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David Wax Museum Brings Mexo-Americana to the U.S.

Folk husband-and-wife duo David Wax and Suz Slezak are the brains behind David Wax Museum, a self-described “Mexo-Americana” band based out of Charlottesville, Virginia.

“It’s challenging now to answer what kind of band we are,” explained Suz. “Our first response is, it’s folk music, but it feels a little harder to fit in that box now, which we like. And we’ve always felt like we had one foot in a couple of different worlds.”

David Wax Museum - Photo by Tristan Williams
David Wax Museum - Photo by Tristan Williams

The duo’s sound is distinctly marked by the Mexican influences that made them famous, both in style, content, and instrumentation.

“It’s still really a central part of what’s inspiring the songwriting,” David said. “And the instrumentation is heavily influenced by Mexican folk. It’s jaranas from Veracruz and the Huasteca region, and the huapanguera, which is a large guitar from the Huasteca region as well.”

Creating music for 14 years, seven of those years with a growing family, David and Suz are professionals in the game. In 2019, it seems they had hit their stride, booking appearances on CBS This Morning: Saturday, three distinct features on NPR’s World Cafe, a Tiny Desk Concert even performing at the wedding of Democratic presidential hopeful Pete Buttigieg and his husband Chasten.

It was the COVID-19 pandemic that forced them to take a much-needed pause, providing a chance to renew their creativity in March 2020. Suz, who “grew up homeschooled, playing the fiddle, singing rounds, and drinking raw milk fresh from her family’s homestead farm,” encouraged wholesome, renewing, and simple activities like planting “the first real garden of the indie rocker couple’s nomadic adult lives,” which helped the couple get in touch with their roots again.

David Wax Museum - Photo by Tristan Williams
David Wax Museum - Photo by Tristan Williams

“Our children (ages 4 and 7) have toured in 43 states, seven countries and fallen asleep on countless disgusting green room floors,” said Suz. “Now that we’ve been home a year, I’m not sure they even remember what tour is!”

“As Suz trellised cucumbers and butternut squash, and quilted with their kids, David quickly converted their cramped, dormered attic room into an intimate performance space.”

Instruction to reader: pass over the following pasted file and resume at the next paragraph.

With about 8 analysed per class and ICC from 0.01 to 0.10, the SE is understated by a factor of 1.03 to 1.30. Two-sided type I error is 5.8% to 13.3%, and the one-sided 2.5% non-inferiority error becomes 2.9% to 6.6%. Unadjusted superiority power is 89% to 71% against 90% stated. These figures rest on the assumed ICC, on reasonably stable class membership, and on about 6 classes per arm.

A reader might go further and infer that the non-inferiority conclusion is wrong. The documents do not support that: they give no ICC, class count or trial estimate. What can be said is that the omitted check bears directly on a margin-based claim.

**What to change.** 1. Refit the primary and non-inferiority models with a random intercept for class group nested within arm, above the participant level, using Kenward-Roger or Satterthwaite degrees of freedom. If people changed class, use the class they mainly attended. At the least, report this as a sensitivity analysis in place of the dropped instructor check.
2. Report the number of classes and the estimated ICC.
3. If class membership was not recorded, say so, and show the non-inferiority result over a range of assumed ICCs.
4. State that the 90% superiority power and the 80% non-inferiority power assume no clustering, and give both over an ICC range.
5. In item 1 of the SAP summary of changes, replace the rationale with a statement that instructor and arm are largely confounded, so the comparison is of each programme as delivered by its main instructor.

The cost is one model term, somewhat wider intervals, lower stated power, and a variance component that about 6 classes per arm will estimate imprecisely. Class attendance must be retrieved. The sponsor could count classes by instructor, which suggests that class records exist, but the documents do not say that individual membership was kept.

To fulfill their desire for performance while simultaneously complying with the federal and state pandemic regulations, the duo took to the internet, performing on the “live-stream stages of Facebook/Instagram/YouTube Live and Zoom.”

During this period of isolation and restriction, the couple’s music-making flourished. They created four D.I.Y. albums. The first is called Euphoric Ouroboric, displaying “the emotion and experience of diving headfirst into the digital tools of remote recording” and the “jubilant dialogue with the self,” explains David.

“‘Ouroboric’ comes from the mythological ouroboros snake that eats its own tail,” David elaborates. “I often felt like there was something self-referential and all-consuming about learning to record and edit myself. But, at the same time, I was having such a blast rediscovering my love for being ‘in the studio.’”

A highlight of the album is “Ghost of Summer,” a reimagining of the traditional Mexican folk song “El Coconito.” David Wax Museum’s retelling is “a cautionary tale about navigating a summer in quarantine with small children.”

“We did our best to impart the joys of the season despite the circumstances, but I sometimes felt like we were living in a poor carbon copy version of summer,” explains Wax. 

Appearances on the album range from John Hadfield, Anthony da Costa, Emily Hope Price, and Philip Mayer, alongside guests from previous albums: Danilo Henriquez on trumpet and drums and “David’s cousin and former Wax Museum member Jordan Wax” on accordion.

In March of 2022, Suz released her first solo project, Our Wings May Be Featherless. It digs into intense emotion and pain, from dealing with the death of a close friend, the fear that comes with motherhood, and her struggles with mental health.

“Straightening out my own life had meant looking manic depression in the face, not hiding from it anymore, accepting treatment and making sense of it as best I can,” said Suz. “For me, writing [Beautiful Mess] was a form of healing- a way of coming to terms with a brain that’s been reeling, sometimes out of control, my whole adult life.”

As COVID-19 slows and venues begin to return to normal, the duo is already on tour again. With nearly nightly shows, they are traveling up and down the East Coast, spreading their bountiful music to eager crowds. You can catch them on tour through October 3. Get tickets for their shows here.

Jaci Jedrych

Jaci Jedrych is a World Politics student at The Catholic University in Washington, D.C. She loves going to concerts and exploring different genres, and has a passion for arts and news writing.

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